Ardea novaehollandiae Latham, 1790. Ind. Orn. 2, p.701: New South Wales.
The White-faced Heron is a medium size light grey heron with a distinctive white face.
ADULT: The adult is basically light blue grey with a distinctive white head including the forehead, crown, side of head, chin, and upper throat. Crown pattern is variable with the white sometimes extending down the neck, the variability being sufficient to make recognition of individual birds possible (Maddock 1991). Iris color also is variable, grey to green to dull yellow to cinnamon. The lores are grey black. The bill is black with the lower bill tending to pale grey at the base. It has pink brown tones on shoulders and flanks. The chest has distinctive, long pale chestnut to bronze lanceolate plumes. Under parts are very light pale grey. In flight the wing appears barred, with lighter wing feathers contrasting with darker flight feathers and leading edge. The flight feathers have black tips. Grey lanceolate plumes occur on the back. The tail is dark grey. The legs are green yellow to orange brown.
During breeding season, plumes become brighter, more numerous, and more prominent, grey on the back and chestnut on the chest. Lores turn grey black and legs pink orange (Maddock 1991).
VARIATION: Female is smaller. Other variation in size and darkness has been described, which may be geographic. This observation has led to the description of several subspecies, novaehollandiae and parryi from Australia, nana from New Caledonia, and austera from Irian Jaya. Albinistic individuals occur (Heather 1983, Selby 1997). The extent and dispersion of variation in the species requires additional examination.
JUVENILE: The immature White-faced Heron is paler and duller than the adult, with brown grey shading on forehead and sides of head, making these features less white than in the adult. There is a narrow pink buff throat line. The underparts are brown grey. The chest is buff pink, without the chestnut of the adult. Immature birds lack lanceolate plumes on either their chest or back.
CHICK: Chick is covered with grey down.
VOICE: The “'Graak” call, also rendered “graaw,” is the species’ most common call, given in flight, in interactions and aggressive encounters such as Supplanting Flights. The “Gow” call, rendered “gow, gow, gow,” is given on return to the nest. The “Graak” call is also given upon approaching the nest. A high-pitched “Wrank” call is an alarm call. An “Oo” call, rendered “ooooooh,” and “Arg” call, rendered “aaarrrgh,” are given as alarm calls including when taking flight. A “Crock” call, rendered “crock, crock, crock, crock,” is used in Stretch display. A high- pitched “Garik” call is a contact call.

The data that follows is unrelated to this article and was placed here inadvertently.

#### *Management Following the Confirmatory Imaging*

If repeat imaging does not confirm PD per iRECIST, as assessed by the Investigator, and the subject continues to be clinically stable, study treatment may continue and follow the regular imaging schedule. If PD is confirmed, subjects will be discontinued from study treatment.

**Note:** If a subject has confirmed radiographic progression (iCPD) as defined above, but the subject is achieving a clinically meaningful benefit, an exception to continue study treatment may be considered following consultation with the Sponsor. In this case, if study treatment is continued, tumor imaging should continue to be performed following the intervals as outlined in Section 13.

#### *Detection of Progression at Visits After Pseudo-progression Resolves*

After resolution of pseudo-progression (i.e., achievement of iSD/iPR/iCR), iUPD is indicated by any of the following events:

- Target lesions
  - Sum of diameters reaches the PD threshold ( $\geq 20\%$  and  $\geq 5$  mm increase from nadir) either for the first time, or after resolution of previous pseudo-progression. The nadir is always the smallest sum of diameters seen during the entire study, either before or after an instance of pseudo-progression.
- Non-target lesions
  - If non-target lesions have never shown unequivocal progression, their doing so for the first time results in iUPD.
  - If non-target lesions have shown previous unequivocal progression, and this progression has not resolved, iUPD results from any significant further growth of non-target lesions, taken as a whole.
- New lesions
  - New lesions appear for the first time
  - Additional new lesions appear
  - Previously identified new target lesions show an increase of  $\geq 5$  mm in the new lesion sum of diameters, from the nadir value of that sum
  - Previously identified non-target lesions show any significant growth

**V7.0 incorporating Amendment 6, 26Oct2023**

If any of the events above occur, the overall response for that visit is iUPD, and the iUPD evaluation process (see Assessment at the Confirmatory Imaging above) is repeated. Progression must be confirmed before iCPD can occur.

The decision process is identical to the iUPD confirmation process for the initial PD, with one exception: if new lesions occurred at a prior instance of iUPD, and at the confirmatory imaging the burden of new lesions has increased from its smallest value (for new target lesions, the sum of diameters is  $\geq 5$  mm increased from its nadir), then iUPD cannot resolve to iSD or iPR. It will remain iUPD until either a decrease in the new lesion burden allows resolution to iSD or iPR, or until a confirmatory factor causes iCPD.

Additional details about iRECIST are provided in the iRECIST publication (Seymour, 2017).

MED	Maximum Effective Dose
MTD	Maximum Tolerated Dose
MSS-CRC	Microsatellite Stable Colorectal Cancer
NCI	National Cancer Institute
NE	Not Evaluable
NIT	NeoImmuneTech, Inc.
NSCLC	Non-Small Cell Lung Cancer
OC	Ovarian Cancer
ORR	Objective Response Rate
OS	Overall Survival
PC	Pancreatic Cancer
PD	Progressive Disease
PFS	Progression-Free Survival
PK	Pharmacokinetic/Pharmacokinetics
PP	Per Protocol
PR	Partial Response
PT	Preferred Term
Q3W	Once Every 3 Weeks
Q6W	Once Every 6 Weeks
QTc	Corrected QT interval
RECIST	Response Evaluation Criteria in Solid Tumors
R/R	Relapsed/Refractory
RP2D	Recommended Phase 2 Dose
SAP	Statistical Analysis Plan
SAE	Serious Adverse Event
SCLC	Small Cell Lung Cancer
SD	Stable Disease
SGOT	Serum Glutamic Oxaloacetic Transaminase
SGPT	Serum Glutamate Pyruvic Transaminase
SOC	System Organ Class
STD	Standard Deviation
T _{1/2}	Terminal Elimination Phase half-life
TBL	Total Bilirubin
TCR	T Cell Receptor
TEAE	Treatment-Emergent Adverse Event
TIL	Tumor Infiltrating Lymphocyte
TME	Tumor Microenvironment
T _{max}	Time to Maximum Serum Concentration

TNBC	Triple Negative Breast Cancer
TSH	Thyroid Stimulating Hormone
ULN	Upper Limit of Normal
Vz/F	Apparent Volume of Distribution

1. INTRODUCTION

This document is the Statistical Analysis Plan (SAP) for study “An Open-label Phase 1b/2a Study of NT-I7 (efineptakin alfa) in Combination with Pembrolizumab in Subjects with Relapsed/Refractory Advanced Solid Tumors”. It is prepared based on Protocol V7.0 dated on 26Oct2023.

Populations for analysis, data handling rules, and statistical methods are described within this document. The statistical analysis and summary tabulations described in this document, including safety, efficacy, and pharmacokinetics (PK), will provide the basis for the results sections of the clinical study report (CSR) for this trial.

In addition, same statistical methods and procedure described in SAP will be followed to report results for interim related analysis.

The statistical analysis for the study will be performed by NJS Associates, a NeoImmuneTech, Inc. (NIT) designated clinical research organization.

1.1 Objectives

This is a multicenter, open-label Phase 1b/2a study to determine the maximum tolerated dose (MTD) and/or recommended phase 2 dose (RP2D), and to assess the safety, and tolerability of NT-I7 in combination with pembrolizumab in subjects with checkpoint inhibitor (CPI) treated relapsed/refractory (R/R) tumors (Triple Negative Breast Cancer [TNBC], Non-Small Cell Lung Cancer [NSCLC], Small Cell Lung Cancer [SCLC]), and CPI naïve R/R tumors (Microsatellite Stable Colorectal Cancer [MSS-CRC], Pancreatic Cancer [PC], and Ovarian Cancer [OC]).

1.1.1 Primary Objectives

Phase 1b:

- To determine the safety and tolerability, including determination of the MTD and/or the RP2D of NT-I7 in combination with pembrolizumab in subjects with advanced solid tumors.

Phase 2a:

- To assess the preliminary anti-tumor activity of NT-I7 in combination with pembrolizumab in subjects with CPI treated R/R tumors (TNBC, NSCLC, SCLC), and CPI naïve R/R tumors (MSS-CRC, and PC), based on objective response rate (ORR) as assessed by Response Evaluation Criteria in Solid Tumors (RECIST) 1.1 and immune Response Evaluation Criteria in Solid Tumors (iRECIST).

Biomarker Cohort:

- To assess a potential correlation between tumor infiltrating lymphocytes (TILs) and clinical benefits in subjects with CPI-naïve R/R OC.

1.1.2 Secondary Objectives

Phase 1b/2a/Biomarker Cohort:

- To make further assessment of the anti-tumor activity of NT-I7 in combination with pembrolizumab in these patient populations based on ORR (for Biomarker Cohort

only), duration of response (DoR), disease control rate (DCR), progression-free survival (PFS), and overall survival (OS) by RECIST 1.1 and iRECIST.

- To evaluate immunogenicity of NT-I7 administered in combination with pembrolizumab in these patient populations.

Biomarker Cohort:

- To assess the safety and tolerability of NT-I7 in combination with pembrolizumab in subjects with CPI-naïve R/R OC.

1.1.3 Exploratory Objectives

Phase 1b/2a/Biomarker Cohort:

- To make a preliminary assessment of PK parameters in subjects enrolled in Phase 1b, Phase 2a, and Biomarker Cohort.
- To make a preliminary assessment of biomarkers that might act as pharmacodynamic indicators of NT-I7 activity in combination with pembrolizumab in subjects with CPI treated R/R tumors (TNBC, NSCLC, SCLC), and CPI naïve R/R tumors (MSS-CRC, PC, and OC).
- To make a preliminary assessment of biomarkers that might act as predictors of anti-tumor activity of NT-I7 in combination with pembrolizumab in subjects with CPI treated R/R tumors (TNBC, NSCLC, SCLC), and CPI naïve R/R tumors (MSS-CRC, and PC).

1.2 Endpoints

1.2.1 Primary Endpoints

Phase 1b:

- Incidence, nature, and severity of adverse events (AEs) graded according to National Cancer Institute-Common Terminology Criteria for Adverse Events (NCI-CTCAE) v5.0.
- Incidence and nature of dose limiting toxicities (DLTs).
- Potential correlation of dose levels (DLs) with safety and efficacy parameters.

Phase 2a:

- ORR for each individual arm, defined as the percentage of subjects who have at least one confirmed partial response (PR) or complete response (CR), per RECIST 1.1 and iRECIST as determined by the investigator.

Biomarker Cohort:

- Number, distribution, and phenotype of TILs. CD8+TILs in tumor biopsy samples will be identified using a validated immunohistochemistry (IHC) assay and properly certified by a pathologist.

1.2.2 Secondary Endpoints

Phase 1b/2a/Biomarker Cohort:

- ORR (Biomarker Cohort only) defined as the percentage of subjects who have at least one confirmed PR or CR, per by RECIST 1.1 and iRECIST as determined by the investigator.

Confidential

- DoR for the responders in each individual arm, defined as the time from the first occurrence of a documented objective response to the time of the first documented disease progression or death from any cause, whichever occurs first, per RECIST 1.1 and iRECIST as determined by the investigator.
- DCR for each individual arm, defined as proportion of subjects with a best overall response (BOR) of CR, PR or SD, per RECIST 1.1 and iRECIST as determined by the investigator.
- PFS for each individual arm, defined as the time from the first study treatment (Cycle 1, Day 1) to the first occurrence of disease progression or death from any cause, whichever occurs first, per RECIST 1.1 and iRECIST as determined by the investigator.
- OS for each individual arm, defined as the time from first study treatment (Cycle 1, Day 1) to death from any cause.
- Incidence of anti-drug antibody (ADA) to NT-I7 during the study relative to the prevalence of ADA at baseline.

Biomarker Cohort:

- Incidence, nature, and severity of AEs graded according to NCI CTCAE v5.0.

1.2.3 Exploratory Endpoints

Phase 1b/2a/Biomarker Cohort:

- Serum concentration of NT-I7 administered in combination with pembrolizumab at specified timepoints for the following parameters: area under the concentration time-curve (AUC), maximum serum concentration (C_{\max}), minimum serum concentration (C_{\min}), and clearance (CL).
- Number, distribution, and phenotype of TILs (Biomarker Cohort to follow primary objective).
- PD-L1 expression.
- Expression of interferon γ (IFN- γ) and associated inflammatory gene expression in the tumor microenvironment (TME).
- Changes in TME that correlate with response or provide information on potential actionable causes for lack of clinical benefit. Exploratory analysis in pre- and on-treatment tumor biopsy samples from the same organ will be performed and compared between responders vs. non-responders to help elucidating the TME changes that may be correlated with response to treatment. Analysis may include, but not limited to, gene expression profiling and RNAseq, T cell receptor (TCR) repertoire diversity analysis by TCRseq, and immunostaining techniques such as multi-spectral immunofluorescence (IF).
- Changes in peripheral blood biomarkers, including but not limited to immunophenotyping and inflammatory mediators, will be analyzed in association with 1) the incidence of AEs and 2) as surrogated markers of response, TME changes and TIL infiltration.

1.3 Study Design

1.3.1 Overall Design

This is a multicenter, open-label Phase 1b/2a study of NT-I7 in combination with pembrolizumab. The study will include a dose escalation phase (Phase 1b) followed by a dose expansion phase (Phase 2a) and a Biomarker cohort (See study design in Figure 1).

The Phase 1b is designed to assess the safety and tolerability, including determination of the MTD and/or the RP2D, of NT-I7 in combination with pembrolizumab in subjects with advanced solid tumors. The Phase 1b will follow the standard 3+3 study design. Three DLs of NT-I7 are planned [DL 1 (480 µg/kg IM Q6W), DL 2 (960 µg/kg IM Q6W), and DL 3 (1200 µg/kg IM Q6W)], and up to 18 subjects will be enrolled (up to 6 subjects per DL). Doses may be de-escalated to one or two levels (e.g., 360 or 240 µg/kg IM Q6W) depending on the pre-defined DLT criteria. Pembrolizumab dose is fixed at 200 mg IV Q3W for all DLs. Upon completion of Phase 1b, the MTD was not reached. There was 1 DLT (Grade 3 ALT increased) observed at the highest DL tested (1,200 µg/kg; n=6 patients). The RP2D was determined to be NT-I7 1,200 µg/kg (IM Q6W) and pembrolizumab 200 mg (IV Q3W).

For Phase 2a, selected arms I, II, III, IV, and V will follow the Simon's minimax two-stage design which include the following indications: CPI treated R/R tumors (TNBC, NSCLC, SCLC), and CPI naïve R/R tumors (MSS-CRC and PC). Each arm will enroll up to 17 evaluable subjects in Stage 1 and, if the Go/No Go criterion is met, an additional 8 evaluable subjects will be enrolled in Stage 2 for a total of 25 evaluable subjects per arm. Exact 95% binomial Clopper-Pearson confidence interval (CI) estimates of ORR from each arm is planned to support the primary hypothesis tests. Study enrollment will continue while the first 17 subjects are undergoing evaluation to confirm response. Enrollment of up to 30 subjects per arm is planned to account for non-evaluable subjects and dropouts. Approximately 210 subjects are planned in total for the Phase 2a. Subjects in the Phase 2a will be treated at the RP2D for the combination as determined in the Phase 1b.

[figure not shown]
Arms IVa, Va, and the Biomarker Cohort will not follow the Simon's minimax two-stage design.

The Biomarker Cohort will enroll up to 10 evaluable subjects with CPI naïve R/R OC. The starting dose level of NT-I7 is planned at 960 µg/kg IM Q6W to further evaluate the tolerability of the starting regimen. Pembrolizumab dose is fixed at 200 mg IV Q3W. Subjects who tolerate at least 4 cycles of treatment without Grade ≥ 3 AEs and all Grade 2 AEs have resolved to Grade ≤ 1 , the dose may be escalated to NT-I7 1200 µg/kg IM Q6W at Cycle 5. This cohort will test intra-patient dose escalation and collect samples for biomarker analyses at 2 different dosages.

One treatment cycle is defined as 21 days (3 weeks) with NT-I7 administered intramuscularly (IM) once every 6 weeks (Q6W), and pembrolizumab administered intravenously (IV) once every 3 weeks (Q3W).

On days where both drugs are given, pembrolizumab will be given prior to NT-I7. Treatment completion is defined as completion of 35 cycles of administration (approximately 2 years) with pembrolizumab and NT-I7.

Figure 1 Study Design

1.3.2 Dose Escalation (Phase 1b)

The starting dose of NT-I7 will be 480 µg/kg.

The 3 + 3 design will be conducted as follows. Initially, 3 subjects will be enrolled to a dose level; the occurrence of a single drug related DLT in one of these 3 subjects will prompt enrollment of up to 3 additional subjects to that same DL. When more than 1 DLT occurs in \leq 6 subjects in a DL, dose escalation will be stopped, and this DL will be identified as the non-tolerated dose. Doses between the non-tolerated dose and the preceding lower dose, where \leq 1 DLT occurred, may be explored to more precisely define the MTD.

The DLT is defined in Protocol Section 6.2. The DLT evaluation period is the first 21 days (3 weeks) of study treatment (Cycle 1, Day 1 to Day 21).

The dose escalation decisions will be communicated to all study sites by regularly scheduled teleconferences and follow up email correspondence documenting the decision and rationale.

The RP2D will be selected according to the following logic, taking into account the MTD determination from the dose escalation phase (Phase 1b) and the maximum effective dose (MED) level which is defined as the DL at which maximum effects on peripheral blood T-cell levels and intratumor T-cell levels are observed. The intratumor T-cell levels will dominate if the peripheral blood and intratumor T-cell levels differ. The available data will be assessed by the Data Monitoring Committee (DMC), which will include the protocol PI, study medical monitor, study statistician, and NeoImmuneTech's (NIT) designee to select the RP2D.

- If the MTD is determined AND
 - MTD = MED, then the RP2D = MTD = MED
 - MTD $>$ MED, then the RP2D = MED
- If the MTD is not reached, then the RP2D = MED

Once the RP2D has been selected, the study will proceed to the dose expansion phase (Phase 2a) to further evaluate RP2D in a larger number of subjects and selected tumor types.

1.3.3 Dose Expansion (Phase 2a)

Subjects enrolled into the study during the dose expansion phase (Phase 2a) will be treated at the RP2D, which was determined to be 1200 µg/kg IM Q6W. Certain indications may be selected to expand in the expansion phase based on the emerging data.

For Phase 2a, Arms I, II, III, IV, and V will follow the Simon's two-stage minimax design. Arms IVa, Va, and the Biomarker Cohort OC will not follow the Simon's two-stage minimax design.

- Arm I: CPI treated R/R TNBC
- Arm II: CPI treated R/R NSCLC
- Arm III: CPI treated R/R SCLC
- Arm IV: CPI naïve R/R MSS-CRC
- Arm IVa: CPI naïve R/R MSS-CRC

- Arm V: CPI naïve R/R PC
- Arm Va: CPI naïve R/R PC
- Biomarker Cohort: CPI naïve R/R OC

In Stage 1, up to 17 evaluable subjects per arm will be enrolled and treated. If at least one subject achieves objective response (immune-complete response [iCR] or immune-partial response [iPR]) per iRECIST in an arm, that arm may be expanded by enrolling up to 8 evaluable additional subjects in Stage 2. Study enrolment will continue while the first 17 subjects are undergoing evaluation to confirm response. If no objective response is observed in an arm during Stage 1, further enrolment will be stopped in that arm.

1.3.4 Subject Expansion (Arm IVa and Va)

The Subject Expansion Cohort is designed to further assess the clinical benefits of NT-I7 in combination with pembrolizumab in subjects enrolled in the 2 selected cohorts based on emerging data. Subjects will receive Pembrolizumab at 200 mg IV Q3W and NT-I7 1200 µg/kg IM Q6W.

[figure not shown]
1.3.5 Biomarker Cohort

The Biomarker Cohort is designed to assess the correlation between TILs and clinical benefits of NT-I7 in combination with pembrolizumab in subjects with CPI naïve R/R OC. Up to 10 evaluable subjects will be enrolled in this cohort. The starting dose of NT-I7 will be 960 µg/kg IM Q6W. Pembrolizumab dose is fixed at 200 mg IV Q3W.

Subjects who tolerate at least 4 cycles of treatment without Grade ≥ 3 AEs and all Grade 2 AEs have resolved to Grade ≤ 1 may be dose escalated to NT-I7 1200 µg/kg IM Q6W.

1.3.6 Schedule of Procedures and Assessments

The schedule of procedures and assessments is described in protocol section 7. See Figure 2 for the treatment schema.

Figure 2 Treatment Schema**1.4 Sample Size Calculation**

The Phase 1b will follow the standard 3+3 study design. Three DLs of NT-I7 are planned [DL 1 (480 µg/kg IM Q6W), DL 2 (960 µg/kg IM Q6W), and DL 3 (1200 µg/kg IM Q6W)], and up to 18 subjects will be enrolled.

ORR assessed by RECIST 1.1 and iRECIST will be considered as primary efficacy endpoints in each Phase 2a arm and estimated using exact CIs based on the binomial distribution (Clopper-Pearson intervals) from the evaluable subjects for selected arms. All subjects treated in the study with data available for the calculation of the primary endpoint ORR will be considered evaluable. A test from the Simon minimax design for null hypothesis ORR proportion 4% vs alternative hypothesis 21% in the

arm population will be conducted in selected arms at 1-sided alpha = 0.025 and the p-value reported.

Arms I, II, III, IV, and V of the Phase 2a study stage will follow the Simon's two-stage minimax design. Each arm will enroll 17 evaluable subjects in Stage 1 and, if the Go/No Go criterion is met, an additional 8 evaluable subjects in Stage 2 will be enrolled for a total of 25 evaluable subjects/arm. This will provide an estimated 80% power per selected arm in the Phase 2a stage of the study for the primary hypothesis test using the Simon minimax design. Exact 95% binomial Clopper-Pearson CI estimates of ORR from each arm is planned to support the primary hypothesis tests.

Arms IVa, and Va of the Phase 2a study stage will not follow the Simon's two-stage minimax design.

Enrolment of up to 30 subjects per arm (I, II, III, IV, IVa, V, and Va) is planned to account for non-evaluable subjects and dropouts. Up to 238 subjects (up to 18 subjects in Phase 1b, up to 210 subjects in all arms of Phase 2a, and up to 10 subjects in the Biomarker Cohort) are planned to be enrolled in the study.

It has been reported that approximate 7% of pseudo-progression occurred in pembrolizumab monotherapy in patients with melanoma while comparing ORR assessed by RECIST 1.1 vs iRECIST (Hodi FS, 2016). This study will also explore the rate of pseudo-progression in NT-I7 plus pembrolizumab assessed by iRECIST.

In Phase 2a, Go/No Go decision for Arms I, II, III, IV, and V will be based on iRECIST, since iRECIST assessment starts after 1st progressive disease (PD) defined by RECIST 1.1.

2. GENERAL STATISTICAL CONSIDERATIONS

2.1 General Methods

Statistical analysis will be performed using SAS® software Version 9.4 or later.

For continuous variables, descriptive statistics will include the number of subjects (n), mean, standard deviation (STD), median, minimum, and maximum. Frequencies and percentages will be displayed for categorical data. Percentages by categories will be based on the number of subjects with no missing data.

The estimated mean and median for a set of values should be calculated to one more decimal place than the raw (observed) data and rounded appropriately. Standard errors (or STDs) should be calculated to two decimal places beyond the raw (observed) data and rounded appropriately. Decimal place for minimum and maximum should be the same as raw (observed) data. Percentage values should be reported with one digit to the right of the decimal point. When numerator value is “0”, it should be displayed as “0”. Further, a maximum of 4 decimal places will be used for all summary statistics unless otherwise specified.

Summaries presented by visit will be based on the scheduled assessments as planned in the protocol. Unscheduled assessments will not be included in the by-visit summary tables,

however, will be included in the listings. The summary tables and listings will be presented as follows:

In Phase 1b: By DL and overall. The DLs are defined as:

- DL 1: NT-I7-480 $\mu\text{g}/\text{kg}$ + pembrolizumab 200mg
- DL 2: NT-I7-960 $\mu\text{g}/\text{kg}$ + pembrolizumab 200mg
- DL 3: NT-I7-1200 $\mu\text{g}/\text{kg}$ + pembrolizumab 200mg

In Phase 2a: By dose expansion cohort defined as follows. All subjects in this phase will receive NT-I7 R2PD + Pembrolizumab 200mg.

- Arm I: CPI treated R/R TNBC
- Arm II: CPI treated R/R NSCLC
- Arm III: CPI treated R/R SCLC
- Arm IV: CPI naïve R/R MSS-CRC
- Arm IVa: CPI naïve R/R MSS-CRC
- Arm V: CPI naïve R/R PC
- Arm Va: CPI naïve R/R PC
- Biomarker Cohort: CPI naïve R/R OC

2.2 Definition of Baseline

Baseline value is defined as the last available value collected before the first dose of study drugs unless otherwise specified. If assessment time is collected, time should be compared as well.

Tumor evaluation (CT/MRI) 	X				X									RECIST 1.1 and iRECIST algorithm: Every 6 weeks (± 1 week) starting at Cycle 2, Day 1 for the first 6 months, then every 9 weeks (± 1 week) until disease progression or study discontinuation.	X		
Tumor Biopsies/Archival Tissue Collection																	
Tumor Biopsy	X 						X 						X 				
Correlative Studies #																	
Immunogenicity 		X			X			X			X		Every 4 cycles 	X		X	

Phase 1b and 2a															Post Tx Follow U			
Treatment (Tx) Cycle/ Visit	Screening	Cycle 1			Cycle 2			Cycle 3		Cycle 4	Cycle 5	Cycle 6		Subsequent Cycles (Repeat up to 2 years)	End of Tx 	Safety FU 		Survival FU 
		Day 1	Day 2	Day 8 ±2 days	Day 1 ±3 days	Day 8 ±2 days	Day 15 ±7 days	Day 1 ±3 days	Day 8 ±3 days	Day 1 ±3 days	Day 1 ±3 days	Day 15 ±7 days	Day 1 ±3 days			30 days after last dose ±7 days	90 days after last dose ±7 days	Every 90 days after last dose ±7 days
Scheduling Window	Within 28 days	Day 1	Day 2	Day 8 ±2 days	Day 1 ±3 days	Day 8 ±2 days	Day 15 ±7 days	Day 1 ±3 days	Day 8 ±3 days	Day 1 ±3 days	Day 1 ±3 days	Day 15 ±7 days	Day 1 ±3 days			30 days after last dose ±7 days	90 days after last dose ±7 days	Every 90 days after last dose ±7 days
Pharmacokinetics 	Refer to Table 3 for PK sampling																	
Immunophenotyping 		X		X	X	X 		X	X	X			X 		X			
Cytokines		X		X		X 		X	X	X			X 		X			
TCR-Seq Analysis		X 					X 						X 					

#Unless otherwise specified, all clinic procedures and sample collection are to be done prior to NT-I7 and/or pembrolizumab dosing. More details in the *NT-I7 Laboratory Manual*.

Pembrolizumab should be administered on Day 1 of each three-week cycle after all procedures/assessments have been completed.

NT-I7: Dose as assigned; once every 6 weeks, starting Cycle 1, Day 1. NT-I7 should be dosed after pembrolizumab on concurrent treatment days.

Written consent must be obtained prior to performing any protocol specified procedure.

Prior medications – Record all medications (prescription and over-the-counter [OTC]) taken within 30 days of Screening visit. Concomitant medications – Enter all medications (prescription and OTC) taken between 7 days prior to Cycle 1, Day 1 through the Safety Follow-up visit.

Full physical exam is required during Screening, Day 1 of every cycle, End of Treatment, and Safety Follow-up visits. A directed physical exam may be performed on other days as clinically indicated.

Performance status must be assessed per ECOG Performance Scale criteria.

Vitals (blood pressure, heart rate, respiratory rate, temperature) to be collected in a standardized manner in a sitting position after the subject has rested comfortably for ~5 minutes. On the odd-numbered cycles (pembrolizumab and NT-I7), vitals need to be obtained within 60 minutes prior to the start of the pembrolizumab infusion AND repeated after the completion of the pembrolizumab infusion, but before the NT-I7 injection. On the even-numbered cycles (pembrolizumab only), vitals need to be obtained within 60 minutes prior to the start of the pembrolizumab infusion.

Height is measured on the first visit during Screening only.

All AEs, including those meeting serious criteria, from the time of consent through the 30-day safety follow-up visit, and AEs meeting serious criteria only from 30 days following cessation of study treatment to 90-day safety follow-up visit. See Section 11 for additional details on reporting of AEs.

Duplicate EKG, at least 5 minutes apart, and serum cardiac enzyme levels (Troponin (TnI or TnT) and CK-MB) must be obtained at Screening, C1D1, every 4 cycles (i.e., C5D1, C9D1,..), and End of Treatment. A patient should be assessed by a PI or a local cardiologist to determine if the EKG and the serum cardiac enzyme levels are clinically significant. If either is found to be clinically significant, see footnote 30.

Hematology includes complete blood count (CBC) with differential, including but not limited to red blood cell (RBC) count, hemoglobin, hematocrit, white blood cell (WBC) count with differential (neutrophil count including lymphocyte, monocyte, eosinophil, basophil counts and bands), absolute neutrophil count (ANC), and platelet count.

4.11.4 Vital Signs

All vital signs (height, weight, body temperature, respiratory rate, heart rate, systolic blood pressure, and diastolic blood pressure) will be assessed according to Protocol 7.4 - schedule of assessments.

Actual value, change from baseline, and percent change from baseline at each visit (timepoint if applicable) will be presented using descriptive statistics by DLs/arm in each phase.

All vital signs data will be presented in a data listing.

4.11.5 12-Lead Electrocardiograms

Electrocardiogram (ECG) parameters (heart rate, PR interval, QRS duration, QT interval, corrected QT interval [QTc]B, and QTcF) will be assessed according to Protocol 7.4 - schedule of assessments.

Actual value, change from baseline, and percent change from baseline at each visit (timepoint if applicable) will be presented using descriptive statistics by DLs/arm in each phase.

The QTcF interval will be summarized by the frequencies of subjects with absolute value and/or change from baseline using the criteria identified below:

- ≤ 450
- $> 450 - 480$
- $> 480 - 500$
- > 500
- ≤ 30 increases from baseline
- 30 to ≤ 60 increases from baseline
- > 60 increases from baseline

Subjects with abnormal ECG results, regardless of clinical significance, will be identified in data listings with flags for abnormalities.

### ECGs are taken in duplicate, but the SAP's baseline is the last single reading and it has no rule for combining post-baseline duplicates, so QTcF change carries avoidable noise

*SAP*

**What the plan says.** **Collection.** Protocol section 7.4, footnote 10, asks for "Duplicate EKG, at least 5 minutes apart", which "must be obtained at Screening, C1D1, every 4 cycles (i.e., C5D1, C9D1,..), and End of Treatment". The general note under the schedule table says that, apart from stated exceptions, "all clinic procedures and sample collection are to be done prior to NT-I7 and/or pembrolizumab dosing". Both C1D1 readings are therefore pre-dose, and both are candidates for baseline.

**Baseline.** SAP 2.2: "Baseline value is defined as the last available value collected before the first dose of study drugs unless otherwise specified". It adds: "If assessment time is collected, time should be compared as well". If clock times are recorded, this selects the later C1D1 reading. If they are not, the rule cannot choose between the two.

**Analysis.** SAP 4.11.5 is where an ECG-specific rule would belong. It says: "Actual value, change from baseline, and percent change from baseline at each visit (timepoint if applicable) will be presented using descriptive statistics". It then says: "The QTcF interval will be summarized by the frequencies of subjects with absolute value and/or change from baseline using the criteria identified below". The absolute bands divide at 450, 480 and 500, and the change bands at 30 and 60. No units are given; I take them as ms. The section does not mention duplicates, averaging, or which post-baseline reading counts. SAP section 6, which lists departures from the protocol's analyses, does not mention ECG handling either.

WEIGHTS AND MEASUREMENTS: Length: 58 –66 cm; weight: 500 - 550 g.
The White-faced Heron is identified by grey body color and white face. It is a slender and graceful bird with a distinctive flight, slow and deep with bowed wings creating a graceful down beat. The neck is more frequently seen extended when in flight than in most herons, possibly because it tends to move only short distances when disturbed.
It is distinguished from the Grey Heron by its smaller size, white face, slenderness and graceful appearance. It is distinguished from the dark phase of the Eastern Reef Heron by its more slender bill, white face and darker body, and barred under wing. It is distinguished from the White Necked Heron by its white face (not entire head and neck), white upper throat (without black throat spots), and light green to brown (not black) legs. It is distinguished from juvenile Pied Herons by having a white face (but not head), dark (not light to white) breast, and bicolor wings (without a white patch).